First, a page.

No inconclusive evidence has been presented. Explanations for what this creature could be range from saying Nessie is a plesiosaur who somehow escaped extinction, and others say Nessie might just be a very large sturgeon. Some people don’t believe she exists at all, but nobody can prove that either. If you decide to go and see if you can find out for yourself, make sure to book a Loch Ness tour by boat.
When it comes to Sirens, mythology tells us about them. Siren mythology claims that sirens were companions of the young goddess Persephone, and when she disappeared into the Underworld, her grieving mother, Demeter, gave them wings, so they could search for her. In the Odyssey, King Odysseus knew he would throw himself into the water to try to go to the Sirens, so he had his men seal their ears closed with beeswax, and they tied him to the mast, so he could hear their songs which tempted men to cast themselves overboard to them.
The Sirens threw themselves to their deaths in the waters after they could not succeed in luring Odysseus and his men to them. Lore states that Sirens were fated to live for as long as it took for human beings to pass safely by their songs. The hero Jason was able to play his lyre and sing more beautifully than the Sirens, drowning out their singing and save all the men aboard his ship except for one, who leapt into the waves to his death when he heard the Siren’s singing.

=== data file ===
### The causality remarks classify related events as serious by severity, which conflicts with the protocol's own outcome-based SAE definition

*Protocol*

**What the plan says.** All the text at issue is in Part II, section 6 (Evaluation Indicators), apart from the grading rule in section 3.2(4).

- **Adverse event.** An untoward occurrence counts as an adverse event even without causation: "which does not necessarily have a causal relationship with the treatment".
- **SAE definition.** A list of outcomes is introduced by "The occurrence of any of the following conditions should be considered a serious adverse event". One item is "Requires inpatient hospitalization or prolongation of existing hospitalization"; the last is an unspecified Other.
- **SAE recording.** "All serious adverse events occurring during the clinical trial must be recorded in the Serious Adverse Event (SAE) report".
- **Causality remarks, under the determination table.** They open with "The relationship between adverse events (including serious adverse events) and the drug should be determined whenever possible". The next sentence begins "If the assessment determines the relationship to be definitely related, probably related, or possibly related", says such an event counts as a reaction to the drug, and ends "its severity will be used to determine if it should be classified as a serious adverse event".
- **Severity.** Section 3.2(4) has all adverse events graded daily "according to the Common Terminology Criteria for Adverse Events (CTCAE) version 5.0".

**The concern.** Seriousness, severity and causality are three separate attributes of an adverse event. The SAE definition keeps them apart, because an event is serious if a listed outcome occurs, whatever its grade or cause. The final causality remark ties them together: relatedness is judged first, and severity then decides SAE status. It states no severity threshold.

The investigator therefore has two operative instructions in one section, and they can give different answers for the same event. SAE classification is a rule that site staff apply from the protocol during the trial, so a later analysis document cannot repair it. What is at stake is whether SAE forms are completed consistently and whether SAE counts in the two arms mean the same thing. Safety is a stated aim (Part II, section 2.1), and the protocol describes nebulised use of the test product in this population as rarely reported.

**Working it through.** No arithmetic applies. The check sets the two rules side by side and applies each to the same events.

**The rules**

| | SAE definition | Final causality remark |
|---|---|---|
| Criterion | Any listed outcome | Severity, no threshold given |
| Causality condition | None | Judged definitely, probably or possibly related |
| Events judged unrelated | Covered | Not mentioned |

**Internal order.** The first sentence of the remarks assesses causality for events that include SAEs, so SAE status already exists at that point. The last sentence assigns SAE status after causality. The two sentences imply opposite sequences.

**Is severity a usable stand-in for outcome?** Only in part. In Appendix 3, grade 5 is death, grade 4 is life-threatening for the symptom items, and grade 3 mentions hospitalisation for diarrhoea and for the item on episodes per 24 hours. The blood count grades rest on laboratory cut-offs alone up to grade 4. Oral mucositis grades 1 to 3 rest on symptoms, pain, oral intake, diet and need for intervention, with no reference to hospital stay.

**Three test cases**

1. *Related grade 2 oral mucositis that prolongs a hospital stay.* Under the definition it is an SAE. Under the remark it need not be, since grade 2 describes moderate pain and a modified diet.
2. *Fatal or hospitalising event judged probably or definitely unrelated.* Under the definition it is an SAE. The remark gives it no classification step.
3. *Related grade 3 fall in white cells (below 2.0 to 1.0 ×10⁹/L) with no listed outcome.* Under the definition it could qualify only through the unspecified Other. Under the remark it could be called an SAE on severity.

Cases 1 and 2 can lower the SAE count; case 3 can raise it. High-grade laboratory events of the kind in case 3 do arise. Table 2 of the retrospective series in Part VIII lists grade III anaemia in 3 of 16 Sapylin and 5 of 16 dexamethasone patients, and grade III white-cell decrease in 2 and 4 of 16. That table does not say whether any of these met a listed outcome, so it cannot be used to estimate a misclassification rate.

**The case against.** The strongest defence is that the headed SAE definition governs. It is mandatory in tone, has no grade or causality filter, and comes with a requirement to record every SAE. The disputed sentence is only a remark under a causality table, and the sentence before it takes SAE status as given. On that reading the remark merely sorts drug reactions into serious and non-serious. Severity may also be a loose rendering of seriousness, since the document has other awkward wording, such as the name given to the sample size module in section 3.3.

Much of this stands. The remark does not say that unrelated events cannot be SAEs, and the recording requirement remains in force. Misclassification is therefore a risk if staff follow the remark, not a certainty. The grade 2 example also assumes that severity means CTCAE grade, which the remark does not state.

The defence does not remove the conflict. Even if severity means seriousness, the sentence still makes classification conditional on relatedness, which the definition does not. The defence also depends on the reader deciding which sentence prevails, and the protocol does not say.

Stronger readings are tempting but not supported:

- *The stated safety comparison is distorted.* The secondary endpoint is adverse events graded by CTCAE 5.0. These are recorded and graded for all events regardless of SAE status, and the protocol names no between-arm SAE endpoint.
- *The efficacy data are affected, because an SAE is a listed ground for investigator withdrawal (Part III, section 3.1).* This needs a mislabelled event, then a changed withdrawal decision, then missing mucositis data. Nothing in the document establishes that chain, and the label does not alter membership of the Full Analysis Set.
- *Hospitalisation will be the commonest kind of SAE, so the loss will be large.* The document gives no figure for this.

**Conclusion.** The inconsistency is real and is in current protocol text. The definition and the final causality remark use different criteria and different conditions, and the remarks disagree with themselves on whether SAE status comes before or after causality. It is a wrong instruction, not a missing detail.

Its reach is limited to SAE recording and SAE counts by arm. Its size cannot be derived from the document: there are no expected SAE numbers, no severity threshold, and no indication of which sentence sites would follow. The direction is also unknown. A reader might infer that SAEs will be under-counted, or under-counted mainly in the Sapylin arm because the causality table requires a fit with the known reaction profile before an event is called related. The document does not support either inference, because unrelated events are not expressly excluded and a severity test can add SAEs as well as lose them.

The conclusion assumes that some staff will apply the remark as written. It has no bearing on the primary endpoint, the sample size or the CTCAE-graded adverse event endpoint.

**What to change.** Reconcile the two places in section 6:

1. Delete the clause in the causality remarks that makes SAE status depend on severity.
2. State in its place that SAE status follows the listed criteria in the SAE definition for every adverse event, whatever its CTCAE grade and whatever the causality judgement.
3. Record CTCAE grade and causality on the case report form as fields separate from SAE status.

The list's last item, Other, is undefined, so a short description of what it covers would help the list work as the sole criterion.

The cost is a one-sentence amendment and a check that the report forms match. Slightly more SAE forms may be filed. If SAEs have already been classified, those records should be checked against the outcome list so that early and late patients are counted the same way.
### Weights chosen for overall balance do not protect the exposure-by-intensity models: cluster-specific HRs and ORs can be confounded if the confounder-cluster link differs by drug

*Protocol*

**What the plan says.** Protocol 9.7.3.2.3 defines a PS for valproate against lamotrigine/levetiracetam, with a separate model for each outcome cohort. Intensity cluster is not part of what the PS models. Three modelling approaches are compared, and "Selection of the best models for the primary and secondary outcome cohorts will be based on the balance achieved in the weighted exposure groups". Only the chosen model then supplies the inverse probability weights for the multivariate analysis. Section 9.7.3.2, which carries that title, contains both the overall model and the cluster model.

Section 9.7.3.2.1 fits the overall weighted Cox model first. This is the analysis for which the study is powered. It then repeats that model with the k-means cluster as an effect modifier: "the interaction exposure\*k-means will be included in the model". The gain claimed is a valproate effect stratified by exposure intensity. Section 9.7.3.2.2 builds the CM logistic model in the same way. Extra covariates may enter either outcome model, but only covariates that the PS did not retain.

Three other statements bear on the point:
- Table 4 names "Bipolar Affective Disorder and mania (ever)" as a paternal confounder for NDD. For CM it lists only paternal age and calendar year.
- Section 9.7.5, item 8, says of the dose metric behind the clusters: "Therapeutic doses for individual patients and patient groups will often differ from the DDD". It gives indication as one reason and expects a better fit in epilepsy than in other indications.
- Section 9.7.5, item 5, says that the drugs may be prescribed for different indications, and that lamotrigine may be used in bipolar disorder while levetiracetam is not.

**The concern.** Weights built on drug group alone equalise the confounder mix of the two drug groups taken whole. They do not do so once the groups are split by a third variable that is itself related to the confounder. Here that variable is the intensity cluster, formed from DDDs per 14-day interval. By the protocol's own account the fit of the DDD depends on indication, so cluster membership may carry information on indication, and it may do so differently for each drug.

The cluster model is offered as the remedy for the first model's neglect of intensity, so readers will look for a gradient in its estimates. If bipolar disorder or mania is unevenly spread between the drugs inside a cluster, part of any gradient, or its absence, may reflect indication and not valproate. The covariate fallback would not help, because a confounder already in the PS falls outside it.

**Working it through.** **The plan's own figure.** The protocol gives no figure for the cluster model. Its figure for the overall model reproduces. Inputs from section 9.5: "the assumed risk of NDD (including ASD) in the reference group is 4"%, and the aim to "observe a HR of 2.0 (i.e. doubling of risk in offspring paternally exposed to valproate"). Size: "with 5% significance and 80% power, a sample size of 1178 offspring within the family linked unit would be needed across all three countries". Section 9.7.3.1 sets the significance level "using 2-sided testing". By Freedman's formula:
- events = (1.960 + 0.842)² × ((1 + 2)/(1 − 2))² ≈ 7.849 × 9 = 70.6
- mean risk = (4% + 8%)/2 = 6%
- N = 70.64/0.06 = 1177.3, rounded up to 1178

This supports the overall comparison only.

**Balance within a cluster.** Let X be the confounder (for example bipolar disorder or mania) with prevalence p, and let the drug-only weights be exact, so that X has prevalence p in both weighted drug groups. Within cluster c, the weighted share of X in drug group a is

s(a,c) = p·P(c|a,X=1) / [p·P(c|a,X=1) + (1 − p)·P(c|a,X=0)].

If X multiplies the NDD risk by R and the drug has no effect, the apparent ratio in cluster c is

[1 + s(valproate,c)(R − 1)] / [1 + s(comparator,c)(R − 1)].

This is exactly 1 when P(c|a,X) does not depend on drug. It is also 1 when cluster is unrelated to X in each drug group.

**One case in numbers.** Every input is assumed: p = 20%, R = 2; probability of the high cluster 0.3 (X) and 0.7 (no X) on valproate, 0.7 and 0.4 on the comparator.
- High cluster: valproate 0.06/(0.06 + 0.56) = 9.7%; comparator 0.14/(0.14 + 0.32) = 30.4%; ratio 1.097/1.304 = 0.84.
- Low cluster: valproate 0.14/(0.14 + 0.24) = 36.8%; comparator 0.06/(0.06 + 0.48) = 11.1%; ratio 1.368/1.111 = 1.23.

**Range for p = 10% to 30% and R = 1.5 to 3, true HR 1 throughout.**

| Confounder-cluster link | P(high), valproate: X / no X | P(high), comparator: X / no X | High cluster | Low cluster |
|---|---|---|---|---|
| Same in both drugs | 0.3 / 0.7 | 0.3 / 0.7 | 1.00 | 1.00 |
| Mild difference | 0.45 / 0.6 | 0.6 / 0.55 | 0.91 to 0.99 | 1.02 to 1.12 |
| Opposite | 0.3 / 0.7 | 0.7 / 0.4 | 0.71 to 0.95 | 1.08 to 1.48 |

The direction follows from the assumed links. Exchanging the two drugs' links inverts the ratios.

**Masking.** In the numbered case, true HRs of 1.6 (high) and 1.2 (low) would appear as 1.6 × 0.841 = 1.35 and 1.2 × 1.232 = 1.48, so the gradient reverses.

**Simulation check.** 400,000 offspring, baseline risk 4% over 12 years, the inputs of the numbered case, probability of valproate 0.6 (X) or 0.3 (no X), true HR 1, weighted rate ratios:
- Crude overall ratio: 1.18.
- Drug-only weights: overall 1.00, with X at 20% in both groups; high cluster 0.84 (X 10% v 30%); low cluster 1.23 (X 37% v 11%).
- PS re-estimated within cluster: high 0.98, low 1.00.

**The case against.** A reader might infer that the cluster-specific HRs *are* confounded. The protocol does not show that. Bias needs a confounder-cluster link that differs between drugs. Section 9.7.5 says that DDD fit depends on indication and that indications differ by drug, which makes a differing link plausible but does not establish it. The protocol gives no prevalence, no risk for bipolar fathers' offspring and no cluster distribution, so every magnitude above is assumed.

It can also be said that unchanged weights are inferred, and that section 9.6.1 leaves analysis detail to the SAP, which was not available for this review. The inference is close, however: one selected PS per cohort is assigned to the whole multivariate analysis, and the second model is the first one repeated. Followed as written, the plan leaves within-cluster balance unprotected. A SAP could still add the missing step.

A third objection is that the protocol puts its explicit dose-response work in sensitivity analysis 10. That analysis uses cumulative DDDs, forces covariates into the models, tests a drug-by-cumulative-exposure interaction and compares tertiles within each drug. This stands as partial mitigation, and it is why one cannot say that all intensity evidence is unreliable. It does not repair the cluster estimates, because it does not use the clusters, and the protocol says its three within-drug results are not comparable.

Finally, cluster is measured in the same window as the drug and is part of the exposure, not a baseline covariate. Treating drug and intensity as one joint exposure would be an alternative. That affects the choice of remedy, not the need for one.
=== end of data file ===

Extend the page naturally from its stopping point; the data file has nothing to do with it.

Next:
Siren mythology also tells us that Sirens were originally depicted as having the bodies of birds and the head, and sometimes breasts, of human women. Some earlier statues showed them with human female bodies and immense wings but the feet and tails of birds. Later depictions showed them as having the upper bodies of human women and the lower bodies of fish, like a mermaid.
They were said to live on sharp rocks called Sirenum scopuli, at a beautiful place called Anthemoessa and various experts have placed their location in places such as the Isle of Capri or at Pelero Cape in Sicily. They laid in wait for sailors to go by and sang their sweet songs, luring them to their deaths. The odyssey by Homer reported rotting corpses were scattered about their abode. These are certainly not the welcoming, pleasant merfolk you would want to meet!
What are selkies? Are they people? Are they seals? They are a blend of both, but neither creature entirely, and we may never know what a selkie truly is. Again, we turn to the lore to tell us about them. Basically, according to stories from Scotland, Ireland, and Scandinavia, selkies are creatures who shed their seal skins and sit on rocks at shore, and can be trapped against their will to stay with a human companion if their skin is kept from them.